The Law Librarians blog posted about a paper by James Donovan, Carol Watson, and Caroline Osborne on SSRN called The Open Access Advantage for American Law Reviews.

From the article:
In answer to law faculty questions about how participation in an open access repository will affect the works’ impact, the present research offers a definitive reply. When looking at citation by other law reviews to all the author’s work, the averaged increase in citations in flagship journals is 53%. In general, half of these cites will be dispensed in the first six years after the article’s publication. OA articles will attract more attention earlier in the lifecycle of the publication, and endure longer on the intellectual stage.

For authors, the message is clear: The open access advantage is real, sizable, and consistent. The minimal effort to upload an article onto an OA platform such as SSRN or a school’s repository pays rich dividends in the currency of subsequent citations in law reviews and court …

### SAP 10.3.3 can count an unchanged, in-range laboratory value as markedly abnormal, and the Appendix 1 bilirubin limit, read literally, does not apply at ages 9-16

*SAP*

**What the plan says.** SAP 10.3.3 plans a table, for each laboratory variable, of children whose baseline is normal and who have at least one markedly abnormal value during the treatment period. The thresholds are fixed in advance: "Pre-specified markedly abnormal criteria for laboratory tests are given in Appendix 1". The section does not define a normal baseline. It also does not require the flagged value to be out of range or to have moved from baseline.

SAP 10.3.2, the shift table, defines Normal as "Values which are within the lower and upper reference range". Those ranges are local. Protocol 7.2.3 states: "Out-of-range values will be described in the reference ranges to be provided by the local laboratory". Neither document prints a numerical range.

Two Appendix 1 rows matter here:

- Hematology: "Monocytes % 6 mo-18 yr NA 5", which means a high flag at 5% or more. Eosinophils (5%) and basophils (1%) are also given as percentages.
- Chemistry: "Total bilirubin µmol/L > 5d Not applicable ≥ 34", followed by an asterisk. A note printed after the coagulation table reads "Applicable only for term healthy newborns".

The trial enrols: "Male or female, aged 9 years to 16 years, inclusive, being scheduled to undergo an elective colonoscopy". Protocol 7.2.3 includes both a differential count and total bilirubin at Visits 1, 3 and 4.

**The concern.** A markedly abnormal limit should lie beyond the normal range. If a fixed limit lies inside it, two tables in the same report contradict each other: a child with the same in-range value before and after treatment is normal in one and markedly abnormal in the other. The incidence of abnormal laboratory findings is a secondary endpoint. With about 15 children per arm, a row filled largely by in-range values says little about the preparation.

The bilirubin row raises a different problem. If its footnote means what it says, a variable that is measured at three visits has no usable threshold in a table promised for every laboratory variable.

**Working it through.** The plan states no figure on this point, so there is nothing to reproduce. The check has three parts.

RIPS Post - Library Marketing To Showcase Relevance

Check out my new post on the RIPS Law Librarian Blog discussing library marketing to showcase relevance.

Open Access To Congressional Research Service Reports

The Law Librarians blog posted about new proposed legislation that will make it easier to access the valuable Congressional Research Service reports.